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A Breakdown of USSSA Bat Stamp Changes

Written by, Joshua Kusich – Pure Sports Lead Rep

Over the last year, the slowpitch softball world had been inundated with countless announcements regarding changes to the USSSA bat stamp.  This information seems to come in pieces and does not fully address the questions and concerns of all stakeholders in the softball community.  For example, how do these changes impact the sanction you play in?  How do these changes impact the player?  How do the old stamp and new stamp bats compare?  The intention of this research is to clear up these questions to help the average player make educated decisions regarding their 2021 bat choices.  

Understanding the test

In order to address these concerns, we must first gain a clear understanding of bat compression testing and the purpose of the stamps.  Bat compression testing defines the amount of pressure required to compress the barrel of a softball bat.  The compression reading translates to the rigidity or flexibility of the barrel.  Historically, a higher compression reading depicts a more rigid barrel with a barrel wall that is inflexible.  A bat with a lower compression reading means the barrel walls are more flexible and easier to compress.  Rigid barrels have a lower trampoline effect while flexible barrels have a higher trampoline effect.  The trampoline effect translates to the exit speed of a ball off the bat.  

The Stamp

The stamp on the bat defines the failing compression rating of the bat.  USSSA announced in early 2020 their intention to move to a new stamp with a higher compression rating.  The bat market now consists of bats that are made with either the old stamp or the new stamp.  The old stamp bats were made from 2012 to 2020 and meet the 220 compression testing standard.  Beginning with 2021 models, USSSA is using the new 240 compression standard with the new NTS stamp.  Please note manufacturers can still make bats to meet the 220 compression standard but they can no longer have the USSSA Stamp.  To clarify this mess of information, the old stamp bats get “hotter” much quicker while the new stamp bats take more time to break-in, but last much longer. Testing has proven that there is no loss in performance between the two and many bat reviewers are now seeing that as well, such as the slowpitch bat bros.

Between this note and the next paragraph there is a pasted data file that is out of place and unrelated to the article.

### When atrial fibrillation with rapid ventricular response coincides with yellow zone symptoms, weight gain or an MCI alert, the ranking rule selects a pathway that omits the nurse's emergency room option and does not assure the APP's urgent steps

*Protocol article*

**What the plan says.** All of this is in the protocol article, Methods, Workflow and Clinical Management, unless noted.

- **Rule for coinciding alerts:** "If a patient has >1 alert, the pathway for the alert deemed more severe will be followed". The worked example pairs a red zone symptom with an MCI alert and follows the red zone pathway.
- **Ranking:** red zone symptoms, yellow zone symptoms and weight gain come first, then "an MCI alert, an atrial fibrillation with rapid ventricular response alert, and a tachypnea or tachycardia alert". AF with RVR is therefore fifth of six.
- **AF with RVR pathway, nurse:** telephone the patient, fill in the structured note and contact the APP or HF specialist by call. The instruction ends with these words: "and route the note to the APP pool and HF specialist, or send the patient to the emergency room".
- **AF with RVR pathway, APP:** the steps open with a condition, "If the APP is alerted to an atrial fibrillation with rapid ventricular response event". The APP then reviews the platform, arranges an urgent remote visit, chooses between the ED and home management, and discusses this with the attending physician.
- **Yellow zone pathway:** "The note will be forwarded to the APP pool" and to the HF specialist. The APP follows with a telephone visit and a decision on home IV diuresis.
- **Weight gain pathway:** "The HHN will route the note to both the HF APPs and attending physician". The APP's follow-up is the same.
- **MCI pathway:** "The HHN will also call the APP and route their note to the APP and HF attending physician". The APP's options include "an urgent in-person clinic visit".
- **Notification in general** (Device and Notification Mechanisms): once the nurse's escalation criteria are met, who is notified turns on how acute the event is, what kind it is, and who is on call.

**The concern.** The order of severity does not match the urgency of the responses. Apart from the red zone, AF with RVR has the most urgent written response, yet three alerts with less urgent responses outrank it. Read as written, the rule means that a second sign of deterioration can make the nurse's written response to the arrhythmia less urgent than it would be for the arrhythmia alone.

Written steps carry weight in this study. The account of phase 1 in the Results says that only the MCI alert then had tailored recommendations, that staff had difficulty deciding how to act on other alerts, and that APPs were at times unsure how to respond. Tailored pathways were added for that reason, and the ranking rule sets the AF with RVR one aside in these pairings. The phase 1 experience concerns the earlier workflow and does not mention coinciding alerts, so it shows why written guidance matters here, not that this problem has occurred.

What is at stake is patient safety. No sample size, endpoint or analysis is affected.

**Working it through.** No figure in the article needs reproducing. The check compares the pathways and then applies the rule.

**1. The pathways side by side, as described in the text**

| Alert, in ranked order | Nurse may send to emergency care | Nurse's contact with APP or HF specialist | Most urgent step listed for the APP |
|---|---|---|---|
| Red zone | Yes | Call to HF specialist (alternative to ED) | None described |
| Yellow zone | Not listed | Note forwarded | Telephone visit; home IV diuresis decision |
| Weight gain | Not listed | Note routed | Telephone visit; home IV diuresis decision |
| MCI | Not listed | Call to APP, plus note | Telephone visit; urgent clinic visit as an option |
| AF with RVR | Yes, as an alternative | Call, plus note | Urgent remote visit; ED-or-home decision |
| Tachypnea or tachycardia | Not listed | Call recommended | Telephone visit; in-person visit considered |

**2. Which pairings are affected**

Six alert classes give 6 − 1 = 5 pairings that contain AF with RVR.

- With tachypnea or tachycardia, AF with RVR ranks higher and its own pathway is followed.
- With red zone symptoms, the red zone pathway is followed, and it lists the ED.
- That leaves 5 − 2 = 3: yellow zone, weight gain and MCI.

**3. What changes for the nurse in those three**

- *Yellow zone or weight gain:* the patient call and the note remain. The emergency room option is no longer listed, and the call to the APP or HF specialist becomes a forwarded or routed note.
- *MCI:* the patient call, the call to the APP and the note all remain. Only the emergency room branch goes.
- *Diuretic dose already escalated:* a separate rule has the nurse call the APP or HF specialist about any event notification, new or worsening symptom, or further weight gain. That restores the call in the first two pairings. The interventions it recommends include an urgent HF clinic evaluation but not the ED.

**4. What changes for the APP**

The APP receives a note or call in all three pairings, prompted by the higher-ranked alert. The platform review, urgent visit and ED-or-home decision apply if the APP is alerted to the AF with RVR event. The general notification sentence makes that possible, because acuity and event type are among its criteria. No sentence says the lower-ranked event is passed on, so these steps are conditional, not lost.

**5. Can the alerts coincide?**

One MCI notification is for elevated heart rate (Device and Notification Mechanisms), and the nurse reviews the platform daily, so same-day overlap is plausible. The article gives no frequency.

How does this affect the players?

Moving on to the important stuff, how does this change impact the sanction you play in?  Each sanction can, and will, decide which bat stamps are approved for play within their organization.  USSSA has announced they will accept both old stamp and new stamp bats in 2021 and moving forward.  The availability of the old stamp bats will naturally diminish as bats break or fail compression.  It is important to note the compression testing standards are also grandfathered in with each stamp.  Therefore, old stamp bats will never have to test at a compression rating other than 220.  In contrast, USSSA Conference has only approved the new 240 NTS stamped bats for sanctioned play.  

More importantly, how do these stamp changes impact the players?  Players should see minimal impact on their wallets based on the stamp change.  Most sanctions have approved the usage of old stamp bats permanently.  This means that most bats that you currently possess with the old stamp are legal if they pass compression.  The only exception to this rule is with USSSA Conference.  In Conference, teams are only allowed to use the new 240 NTS stamped bats.  Naturally, this will force conference teams to purchase these new bats to play in 2021.  For all the non-conference players, remember that the old stamp bats are no longer being produced by manufacturers.  The old stamp bats currently on the market were likely produced in 2020, before the production cut-off hit.  Once these bats are gone, they are likely gone forever!  

So, given these changes to the stamp, what should the player expect regarding performance?  Bats built to the old stamp standard are engineered to have a failing point of 220.  These old stamp bats are designed to be hot out the wrapper.  Typically, these bats take 50 or less swings to break-in and are engineered to hold compression around the 220 area.  With the new 240 standard, manufacturers are forced to redesign and re-engineer bats to hold compression at a higher level.  As a result, new stamp bats will feel stiffer out the wrapper.  As noted previously, the compression rating translates to the trampoline effect of the bat.  This higher compression bat will have noticeable differences in exits speed, distance, and sound.  New stamp bats will be less hot out the wrapper in comparison to an old stamp bat and will take more swings to break-in.  Keep in mind the new stamp bats are designed to retain a compression rating around 240.  That means the new stamp bats will have a longer life as they will be able to withstand a greater amount of hits.  Additionally, the more the new stamp bats are used, the “hotter” they will get!  Do not hesitate to reach out to a Pure Rep for any questions or concerns regarding any of this information.

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Author
Joshua Kusich
Pure Sports Lead Rep
Josh Kusich is a Senior Operations Manager with over a decade of experience in project management, data analysis, process integration, and strategic planning. Josh specializes in process automation where he leverages data management tools and integration platforms to automate user tasks. Josh has an extensive academic background with bachelor’s degrees in Psychology and Business Analytics and a Master’s in Business Administration. He is a softball junkie with experience as a Lead Rep for Pure and as a tournament director for One Nation.

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